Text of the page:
# Exponential Cooling Curve Problem

• Dec 19th 2009, 04:09 PM
Jaydee
Exponential Cooling Curve Problem
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• Dec 19th 2009, 08:00 PM
mr fantastic
Quote:

Originally Posted by Jaydee
Hello,

I have some review to work on over the holidays for grade 11 math. This year math and I haven’t been getting along as well as we usually do, however, and so I’m having some trouble with our review for our upcoming exam, and I really need to have some questions explained out for me as to how I can do them so that I can study them over the break. I’ve done most of them, but here is one that I’m having trouble with:
Coffee, at 95 C, is poured into a cup. After 2 minutes the coffee cools to 90 C. The room temperature is kept at 20 C. Assuming an exponential cooling curve, how long will it take for the coffee to reach 80 C?

I figured that the equation would look something like: 95(?)^t/? + 20
However I can’t figure out what goes in brackets and what is the denominator for the t. This is how we typically do cooling curves in class, though we’ve never had to write our own equations.

Any help would be much appreciated,

JD

Your model is wrong. The model to use is $T = a (b)^t + 20$ (other models, such as $T = a e^{kt} + 20$, could also be used).

Substitute T = 95 at t = 0: 95 = a + 20 => a = 75.

Update the model (just like Ronnie): $T = 75 (b)^t + 20$.

Now substitute T = 90 when t = 2 and solve for b.
• Dec 19th 2009, 08:22 PM
Jaydee
Ah, I see what I did wrong.

So ...

T = 75(b)^t + 20

90 = 75(b)^2 + 20
90 - 20 = 75(b)^2
70 / 75 = b^2
±√70/75 = b
b = ±0.97 ?
• Dec 20th 2009, 03:49 AM
mr fantastic
Quote:

Originally Posted by Jaydee
Ah, I see what I did wrong.

So ...

T = 75(b)^t + 20

90 = 75(b)^2 + 20
90 - 20 = 75(b)^2
70 / 75 = b^2
±√70/75 = b
b = ±0.97 ?

Does a negative value of b make sense?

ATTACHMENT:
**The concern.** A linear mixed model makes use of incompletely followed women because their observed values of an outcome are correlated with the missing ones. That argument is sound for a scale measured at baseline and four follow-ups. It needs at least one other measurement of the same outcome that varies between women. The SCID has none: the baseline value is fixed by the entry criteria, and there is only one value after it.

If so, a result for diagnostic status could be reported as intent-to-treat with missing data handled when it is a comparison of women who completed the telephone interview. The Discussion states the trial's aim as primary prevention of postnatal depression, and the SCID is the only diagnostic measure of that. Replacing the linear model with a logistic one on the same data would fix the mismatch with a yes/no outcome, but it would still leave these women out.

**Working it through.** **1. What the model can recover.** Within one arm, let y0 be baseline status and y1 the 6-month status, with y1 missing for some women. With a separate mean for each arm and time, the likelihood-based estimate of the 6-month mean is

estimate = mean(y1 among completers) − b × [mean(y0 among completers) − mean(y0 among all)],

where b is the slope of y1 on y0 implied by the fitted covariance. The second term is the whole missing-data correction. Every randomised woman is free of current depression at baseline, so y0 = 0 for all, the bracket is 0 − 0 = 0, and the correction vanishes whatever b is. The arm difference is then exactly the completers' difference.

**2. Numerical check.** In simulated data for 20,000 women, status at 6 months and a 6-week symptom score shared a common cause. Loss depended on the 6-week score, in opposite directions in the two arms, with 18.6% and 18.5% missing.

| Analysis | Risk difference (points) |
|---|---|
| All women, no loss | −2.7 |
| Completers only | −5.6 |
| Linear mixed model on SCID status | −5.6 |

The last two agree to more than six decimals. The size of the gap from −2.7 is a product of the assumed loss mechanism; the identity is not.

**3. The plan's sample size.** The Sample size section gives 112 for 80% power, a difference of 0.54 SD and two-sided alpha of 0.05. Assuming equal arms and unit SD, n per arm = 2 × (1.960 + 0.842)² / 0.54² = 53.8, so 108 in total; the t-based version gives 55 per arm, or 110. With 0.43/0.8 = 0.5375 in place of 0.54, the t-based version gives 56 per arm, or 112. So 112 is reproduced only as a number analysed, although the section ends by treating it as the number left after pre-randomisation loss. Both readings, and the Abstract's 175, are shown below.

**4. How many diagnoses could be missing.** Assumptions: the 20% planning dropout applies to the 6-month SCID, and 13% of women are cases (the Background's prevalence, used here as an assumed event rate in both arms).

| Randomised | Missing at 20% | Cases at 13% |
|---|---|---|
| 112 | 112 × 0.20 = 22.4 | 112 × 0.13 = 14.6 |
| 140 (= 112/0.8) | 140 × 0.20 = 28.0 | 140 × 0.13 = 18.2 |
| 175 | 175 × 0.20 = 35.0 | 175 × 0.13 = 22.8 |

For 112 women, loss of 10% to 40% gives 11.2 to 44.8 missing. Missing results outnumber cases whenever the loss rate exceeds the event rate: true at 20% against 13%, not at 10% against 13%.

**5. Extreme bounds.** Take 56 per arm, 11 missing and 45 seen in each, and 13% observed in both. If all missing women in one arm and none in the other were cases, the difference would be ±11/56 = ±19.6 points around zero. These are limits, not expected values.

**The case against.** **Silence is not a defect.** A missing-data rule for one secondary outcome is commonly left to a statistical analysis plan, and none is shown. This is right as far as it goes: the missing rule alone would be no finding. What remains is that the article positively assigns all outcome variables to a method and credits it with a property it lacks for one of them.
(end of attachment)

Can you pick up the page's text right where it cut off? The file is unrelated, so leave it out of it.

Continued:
• Dec 20th 2009, 11:14 AM
Jaydee
Quote:

Originally Posted by mr fantastic
Does a negative value of b make sense?

Now that I'm not too sure of. Is 'b' the rate of cooling? If so, wouldn't it be negative?

We never really discussed exponential cooling curves in class, so my knowledge of them is pretty ... limited. I apologize in advance.
• Dec 21st 2009, 03:28 AM
mr fantastic
Quote:

Originally Posted by Jaydee
Now that I'm not too sure of. Is 'b' the rate of cooling? If so, wouldn't it be negative?

We never really discussed exponential cooling curves in class, so my knowledge of them is pretty ... limited. I apologize in advance.

You don't need any special knowledge of exponential curves - just some mathematical common sense. Let's say you use the negative value of b.

Substitute some value of t into the rule. Do you get values of T that make sense? What happens if you substitute t = 1/2, for example ...? What values of T do you get for odd values of t ....?

Use some mathematical common sense.
• Dec 21st 2009, 01:54 PM
Jaydee
Oh, I guess -0.97 wouldn't make sense. It seems as though the temperture fluctuates too wildly.
At 2 hours I came up with: T = 90.6
Then at 3 hours it went to: T = -48.5
Then at 4: T = 86.4
That doesn't make a heck of a lot of sense. Especially when a half hour yields a 'domain error' on my calculator.

So b has to be positive, then...

(And I apologize again. I'm pretty much devoid of mathematical common sense. It's never made any sense to me...)